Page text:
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Old 11-23-2010, 03:12 PM  
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Join Date: Nov 2010
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Depends how far north you go.

I live in Kenai, In the darkest part of the winter the sun comes up about 10am or so and starts to go down about 4pm. In the lightest part of the summer the sun will go down below the horizon so you cant see it but not far enough that it gets dark, its like where you live in the morning where it gets light outside but you cant see the sun yet.

As far as dealing with it, never been a problem. And in the summer makes for more hours outside fishing, hanging out with friends, bar-b-ques etc...
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Old 11-23-2010, 07:12 PM  
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Louisville, Kentucky
Join Date: Nov 2010
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Not that ive been there

even though you have been talking of long nights i bet its pain full during the summer on the unbearable all sunny days. i don't know how you could possibly get to sleep
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Old 11-23-2010, 09:21 PM  
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The big village, Alaska
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Those unbearable long sunny days are terrible in that you don't want to sleep, there's so much sun it throws off your natural rhythm.
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Old 12-02-2010, 02:11 AM  
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ALASKA
Join Date: Nov 2010
Posts: 20 | Kudos: +11
long summer days and short winter days

Alaska has to to be the most misunderstood State in the nation. Yes we have almost 24 hrs of daylight in the summer just gets dusk like at night 2 to 3 AM. But winter 75 miles North of Anchorage starts at about 3PM and gets light at about 9AM. Not bad if you are out and about during daylight hrs. We have dog races starting in Jan and going till about 3rd week in March. There are also sno-gos, and ice fishing, cross country skiing, snow shoeing, for the outdoors set. You need to get out and experience the good winter weather. It is best after it goes below 0 and the water is froze out of the air. -40 is not bad if you bundle up for it it is a dry cold, better than down south where it is damp and chills you to the bone.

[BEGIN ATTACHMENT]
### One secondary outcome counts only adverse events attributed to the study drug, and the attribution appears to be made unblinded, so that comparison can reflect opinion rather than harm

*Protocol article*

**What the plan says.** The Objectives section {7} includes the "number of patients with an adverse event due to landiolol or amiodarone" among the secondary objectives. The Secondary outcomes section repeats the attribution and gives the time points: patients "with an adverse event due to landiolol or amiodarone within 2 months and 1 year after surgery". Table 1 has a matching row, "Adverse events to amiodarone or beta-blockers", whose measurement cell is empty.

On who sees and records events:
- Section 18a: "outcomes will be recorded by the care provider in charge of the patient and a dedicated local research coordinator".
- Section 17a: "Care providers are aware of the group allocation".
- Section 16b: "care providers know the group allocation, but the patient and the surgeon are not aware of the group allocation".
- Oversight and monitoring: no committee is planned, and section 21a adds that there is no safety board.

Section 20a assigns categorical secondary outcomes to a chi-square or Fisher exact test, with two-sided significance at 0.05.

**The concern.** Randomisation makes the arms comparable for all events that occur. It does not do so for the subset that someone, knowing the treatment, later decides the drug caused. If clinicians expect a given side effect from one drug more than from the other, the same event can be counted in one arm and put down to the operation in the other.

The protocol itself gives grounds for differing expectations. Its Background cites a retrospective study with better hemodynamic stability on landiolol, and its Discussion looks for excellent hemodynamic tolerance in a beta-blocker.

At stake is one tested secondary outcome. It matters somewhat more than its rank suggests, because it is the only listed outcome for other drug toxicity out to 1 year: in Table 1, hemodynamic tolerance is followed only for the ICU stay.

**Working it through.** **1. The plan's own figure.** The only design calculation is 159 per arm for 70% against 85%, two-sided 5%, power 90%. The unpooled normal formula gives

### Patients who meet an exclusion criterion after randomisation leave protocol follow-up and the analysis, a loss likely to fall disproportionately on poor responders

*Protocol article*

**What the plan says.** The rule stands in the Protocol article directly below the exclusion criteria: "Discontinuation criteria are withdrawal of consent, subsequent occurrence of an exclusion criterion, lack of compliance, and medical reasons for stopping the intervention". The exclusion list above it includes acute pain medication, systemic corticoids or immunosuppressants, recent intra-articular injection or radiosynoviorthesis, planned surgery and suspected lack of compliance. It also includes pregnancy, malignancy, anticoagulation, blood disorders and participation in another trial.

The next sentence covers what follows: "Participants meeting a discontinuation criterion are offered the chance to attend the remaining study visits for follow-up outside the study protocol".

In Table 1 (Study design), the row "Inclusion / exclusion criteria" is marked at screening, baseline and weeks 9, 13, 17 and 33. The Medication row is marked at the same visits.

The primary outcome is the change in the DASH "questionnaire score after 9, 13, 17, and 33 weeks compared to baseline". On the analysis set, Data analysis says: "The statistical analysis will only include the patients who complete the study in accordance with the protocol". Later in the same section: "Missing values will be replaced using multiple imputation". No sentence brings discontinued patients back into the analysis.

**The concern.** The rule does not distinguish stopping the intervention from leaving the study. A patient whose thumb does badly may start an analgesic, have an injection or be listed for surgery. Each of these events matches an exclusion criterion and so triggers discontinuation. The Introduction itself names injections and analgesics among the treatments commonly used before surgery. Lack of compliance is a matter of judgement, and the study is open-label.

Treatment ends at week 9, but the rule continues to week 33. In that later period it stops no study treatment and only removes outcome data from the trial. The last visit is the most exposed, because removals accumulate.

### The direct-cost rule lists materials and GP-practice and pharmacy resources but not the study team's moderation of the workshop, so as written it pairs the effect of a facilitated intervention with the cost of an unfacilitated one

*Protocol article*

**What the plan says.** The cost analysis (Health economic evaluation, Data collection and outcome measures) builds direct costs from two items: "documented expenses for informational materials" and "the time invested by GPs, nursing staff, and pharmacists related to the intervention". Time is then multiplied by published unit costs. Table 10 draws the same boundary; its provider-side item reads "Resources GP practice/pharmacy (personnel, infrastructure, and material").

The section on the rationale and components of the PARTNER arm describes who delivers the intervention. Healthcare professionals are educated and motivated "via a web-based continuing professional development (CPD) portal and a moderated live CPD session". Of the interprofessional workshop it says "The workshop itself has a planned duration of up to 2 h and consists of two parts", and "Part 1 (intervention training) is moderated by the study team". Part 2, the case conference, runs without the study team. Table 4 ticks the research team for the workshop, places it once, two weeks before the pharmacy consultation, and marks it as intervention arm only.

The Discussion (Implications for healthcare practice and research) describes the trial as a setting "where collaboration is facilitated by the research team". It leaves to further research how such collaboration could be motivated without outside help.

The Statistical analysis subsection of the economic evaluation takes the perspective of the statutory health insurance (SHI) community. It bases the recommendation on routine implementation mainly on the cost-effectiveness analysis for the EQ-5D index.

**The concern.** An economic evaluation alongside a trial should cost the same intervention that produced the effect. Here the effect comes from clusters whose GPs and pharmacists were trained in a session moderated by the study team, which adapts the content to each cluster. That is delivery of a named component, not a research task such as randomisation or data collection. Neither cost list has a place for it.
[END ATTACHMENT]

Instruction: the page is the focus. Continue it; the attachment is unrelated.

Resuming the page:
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Old 12-30-2010, 02:21 PM  
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Stanwood, WA
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I lived in Homer for many years. The dark was...a little hard to take at times. But honestly the glorious summers made up for it.
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Old 01-01-2011, 03:28 PM  
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Palmer, Alaska
Join Date: Jan 2011
Posts: 7 | Kudos: +10
You only have constant darkness well north of the Arctic Circle. Even on the shortest day of the year, at the Arctic Circle, where the sun does not come up on that day, there is still a long twilight. The summers also have endless light up north. Of course, Alaska is so big, these generalizations about light and dark do not apply tot he whole state.
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Old 01-12-2011, 05:41 PM  
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Ossining, NY
Join Date: Oct 2010
Posts: 10 | Kudos: +10
vampires

30 days night is one of my fav's.....what kind of rifle/shotgun should i bring to off these guys when i come visit???
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Old 02-20-2011, 02:02 PM  
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Fairbanks is about as far north as most people would actually move to in AK...and winters have at the minimum 2 hours of solid daylight at the very least. Not guaranteed to see the sun though...if it's clear enough to see the sun, it's VERY cold. High pressure systems in the winter bring clear skies and 30 below or colder. It's warmer when it's overcast. In the summer, it's as described...a month straight you can actually see the sun for 24 hours, and nights don't get truly dark until mid-september.
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